Hurricane Ian Hurtles Towards South Carolina

A storm damaged building after Hurricane Ian on September 29

Some areas are set to see their worst storm surges on record.

Hurricane Ian smashed into Florida on Wednesday, where it unleashed catastrophic floods and life-threatening storm surges. Here’s the latest on one of the most powerful storms to hit the U.S. in decades.

Ian barrels toward South Carolina

As of Friday morning, Hurricane Ian is heading toward South Carolina as a Category 1 storm. Ian has claimed at least 19 lives in the U.S. so far, including at least a dozen in Florida, where nearly 2.2 million people are still without power. The flooding and structural damage across the state are seriously hampering repair and search and rescue efforts, and many buildings in Fort Myers have all but vanished.

Residents who chose not to evacuate are being warned to avoid power lines that are mixed inside fallen trees, and beware of potentially electrified standing water.

Ian is expected to arrive in South Carolina around midday, when the high tide may exacerbate storm surges. Per CNN, the high tide in Charleston, which is particularly vulnerable to coastal flooding, is at 11:41 a.m. ET. High tide in Myrtle Beach is at 11:18 a.m. ET. 

A megastorm

Ian made landfall on the Gulf Coast on Wednesday as a Category 4 storm packing 150 mph sustained winds and knocking out power for more than 2.3 million homes and businesses. As of early Thursday, it had weakened to a Category 1 storm, but conditions were still seriously dangerous, with some areas set to see their worst storm surges on record.

Hurricane Ian
Wind gusts blow across Sarasota Bay as Hurricane Ian churns to the south on September 28, 2022 in Sarasota, Florida. (Sean Rayford/Getty Images)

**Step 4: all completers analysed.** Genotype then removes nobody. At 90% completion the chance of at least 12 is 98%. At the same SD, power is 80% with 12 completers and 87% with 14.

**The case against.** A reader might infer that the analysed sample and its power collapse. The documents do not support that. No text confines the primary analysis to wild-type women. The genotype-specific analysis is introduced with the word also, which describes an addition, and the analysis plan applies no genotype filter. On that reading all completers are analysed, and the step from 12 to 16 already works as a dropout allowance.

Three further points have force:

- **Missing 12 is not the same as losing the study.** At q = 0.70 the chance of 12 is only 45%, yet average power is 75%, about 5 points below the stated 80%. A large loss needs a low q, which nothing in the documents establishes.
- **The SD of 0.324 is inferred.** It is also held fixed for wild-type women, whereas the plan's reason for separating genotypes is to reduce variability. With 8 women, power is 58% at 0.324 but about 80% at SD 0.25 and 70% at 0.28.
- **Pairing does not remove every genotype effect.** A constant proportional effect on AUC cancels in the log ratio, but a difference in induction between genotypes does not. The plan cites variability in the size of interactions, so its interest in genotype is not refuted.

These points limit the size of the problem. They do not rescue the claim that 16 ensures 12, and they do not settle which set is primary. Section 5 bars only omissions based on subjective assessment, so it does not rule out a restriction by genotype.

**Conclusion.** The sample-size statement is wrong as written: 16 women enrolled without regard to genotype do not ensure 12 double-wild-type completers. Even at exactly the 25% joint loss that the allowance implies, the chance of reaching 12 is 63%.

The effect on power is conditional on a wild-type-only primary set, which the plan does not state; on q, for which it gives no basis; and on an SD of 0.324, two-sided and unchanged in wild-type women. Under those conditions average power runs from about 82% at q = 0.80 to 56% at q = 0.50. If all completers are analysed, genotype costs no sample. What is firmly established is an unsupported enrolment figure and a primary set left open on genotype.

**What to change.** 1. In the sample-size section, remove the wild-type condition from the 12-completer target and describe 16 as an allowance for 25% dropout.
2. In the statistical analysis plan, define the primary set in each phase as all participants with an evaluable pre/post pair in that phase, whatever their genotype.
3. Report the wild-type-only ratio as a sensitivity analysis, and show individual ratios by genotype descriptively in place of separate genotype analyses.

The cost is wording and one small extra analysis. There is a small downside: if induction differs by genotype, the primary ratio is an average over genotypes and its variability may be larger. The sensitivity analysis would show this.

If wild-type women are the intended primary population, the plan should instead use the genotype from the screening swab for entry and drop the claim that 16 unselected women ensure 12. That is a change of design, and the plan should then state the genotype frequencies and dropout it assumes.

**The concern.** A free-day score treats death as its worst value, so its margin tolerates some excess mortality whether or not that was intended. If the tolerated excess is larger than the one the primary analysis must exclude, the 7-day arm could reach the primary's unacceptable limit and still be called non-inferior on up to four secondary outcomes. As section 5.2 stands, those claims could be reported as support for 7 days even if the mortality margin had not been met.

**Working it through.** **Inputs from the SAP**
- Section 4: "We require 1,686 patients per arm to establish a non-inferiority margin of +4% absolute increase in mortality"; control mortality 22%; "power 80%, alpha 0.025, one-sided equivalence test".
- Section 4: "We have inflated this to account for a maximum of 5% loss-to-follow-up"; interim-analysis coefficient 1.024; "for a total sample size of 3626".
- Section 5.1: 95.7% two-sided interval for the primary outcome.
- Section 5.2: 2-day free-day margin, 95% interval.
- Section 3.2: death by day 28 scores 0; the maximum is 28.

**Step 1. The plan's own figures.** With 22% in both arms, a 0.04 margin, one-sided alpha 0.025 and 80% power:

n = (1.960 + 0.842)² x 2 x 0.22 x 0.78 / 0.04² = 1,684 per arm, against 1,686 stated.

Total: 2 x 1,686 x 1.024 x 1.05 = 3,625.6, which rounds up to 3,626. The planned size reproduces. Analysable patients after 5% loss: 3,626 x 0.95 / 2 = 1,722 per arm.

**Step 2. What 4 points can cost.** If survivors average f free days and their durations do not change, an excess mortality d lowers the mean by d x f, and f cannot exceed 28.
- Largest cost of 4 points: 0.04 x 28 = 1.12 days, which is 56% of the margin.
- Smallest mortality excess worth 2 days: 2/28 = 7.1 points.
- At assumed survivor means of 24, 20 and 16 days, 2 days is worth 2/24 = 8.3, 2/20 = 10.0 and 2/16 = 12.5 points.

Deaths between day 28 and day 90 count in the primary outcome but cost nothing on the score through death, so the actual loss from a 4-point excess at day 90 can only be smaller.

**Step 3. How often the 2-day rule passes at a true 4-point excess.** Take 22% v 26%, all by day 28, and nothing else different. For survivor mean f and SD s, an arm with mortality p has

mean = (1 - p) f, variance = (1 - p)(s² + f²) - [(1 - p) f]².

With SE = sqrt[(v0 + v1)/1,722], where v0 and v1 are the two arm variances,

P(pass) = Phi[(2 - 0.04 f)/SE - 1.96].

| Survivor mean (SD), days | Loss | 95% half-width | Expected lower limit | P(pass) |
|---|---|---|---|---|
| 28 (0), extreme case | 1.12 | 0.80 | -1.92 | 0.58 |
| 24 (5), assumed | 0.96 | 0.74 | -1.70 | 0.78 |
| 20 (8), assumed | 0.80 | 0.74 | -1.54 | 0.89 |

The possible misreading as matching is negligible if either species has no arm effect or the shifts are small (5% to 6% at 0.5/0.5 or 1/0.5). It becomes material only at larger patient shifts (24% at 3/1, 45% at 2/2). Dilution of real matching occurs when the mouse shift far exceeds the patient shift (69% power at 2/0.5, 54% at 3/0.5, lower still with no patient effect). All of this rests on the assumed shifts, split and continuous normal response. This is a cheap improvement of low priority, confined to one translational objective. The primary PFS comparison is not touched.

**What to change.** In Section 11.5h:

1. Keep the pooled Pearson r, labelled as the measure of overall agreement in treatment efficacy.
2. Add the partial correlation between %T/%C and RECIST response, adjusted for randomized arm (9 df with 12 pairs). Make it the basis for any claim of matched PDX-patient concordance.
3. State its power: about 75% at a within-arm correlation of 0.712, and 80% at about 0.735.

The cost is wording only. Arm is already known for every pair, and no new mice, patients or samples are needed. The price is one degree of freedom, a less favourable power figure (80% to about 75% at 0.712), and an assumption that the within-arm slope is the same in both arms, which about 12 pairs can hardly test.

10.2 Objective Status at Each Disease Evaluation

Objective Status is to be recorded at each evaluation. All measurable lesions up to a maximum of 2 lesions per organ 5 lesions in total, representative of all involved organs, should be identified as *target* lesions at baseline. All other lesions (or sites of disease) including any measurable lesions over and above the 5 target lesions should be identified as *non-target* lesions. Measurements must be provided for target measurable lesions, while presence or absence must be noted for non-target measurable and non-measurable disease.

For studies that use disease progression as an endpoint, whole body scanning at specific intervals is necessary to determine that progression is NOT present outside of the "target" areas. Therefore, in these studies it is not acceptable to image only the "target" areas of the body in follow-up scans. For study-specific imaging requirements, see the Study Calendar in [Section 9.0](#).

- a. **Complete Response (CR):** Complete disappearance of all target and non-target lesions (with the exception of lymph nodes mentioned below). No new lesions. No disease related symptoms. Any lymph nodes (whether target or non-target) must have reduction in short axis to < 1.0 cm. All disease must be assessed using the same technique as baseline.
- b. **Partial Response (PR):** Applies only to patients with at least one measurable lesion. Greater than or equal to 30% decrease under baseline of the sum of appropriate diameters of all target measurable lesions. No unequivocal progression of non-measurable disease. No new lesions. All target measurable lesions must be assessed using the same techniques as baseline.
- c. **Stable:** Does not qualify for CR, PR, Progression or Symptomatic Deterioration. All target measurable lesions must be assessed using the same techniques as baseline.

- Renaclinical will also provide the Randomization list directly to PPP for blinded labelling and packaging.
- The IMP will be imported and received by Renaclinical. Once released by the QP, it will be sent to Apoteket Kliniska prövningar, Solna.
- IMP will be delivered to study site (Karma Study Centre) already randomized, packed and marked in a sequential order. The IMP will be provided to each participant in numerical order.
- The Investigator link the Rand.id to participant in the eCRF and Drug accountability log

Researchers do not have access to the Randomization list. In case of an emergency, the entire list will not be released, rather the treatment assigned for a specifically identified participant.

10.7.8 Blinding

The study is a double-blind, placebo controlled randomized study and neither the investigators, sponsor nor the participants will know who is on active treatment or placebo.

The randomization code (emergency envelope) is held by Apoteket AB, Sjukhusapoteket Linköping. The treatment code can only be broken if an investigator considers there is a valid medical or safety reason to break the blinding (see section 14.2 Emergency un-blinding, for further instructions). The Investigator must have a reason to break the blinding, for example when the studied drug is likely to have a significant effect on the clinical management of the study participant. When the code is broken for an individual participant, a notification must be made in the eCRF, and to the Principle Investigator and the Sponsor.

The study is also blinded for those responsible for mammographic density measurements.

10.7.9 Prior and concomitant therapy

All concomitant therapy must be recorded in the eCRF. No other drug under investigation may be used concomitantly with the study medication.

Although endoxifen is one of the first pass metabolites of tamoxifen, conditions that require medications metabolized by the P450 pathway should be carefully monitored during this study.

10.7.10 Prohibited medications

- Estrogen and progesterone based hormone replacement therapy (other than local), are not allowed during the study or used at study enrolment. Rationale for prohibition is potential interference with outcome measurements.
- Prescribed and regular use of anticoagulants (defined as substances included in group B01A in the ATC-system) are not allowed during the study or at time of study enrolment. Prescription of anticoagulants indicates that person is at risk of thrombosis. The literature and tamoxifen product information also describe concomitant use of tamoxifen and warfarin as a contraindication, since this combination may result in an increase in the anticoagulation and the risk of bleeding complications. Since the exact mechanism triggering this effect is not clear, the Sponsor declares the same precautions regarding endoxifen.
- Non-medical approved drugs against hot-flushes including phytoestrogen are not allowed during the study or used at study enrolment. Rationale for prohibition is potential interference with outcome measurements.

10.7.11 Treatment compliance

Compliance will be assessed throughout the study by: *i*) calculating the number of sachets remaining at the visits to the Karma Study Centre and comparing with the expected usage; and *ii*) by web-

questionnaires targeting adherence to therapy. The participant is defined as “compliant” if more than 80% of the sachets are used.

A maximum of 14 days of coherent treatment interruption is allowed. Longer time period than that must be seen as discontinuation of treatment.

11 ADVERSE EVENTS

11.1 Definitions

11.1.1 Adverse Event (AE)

Governor Ron DeSantis urged those who hadn’t made it to the shelters to avoid roads and take cover at home.

“It’s time to hunker down and prepare for the storm,” he said before Ian landed. “Do what you need to do to stay safe. If you are where that storm is approaching, you’re already in hazardous conditions. It’s going to get a lot worse very quickly.”

DeSantis has reportedly been in regular contact with President Biden this week. He says some areas have already seen 12-foot storm surges.

“This is a big one, and I think we all know there’s going to be major, major impacts,” he said per NBC. “We have a long way to go before the storm exits this state.”

“Turn around, don’t drown”

Flash flood warnings have been active in parts of Osceola County and Orange County. Drivers have been warned to be especially cautious at night, and avoid flooded roads. The Orlando metro area received between 8 to 12 inches of rain on Wednesday, and storm surge warnings have been in effect for Suwannee River southward to Flamingo, Tampa Bay, the Flagler/Volusia Line to the mouth of the South Santee River, and St. Johns River.

The National Hurricane Center warned: “This is a life-threatening situation. Persons located within these areas should take all necessary actions to protect life and property from rising water and the potential for other dangerous conditions. Promptly follow evacuation and other instructions from local officials.”

Fort Myers underwater

One holidaymaker in Fort Myers told NBC that she looked out of her condo window and saw her car “float away.”

A TV news station in the same area, WINK TV, was flooded on Wednesday night. WINK’s Chief Meteorologist Matt Devitt posted a video of the high water inside the building, and WINK Chief Meteorologist Matt Devitt wrote: “Storm surge got into WINK, flooded out our entire set and newsroom in Fort Myers.  Lost power and I was unable to continue broadcasting on tv and radio.”

“Storm surge and a flood brought by Hurricane Ian has interrupted the WINK News broadcast. The power went out just before 5 p.m., but anchors Lois Thomas and Chris Cifatte and Chief Meteorologist Matt Devitt continued to broadcast on Facebook for a period of time,” according to an update on the station’s website.

Weakened, but still powerful

The National Hurricane Center said that hurricane and tropical storm warnings had been dropped across southern Florida as Ian moved farther north, but as of Thursday it remained a Category 1 storm with sustained winds of up to 75 mph.

”Further weakening is expected for the next day or so, but Ian could be near hurricane strength when it moves over the Florida East coast later today,” it explained.

Ian’s anticipated path

Georgia, South Carolina, North Carolina and Virginia are all under states of emergency as they await Hurricane Ian’s arrival. Ian is expected to head toward those states as a tropical storm and probably dump flood levels of rain after it passes over Florida.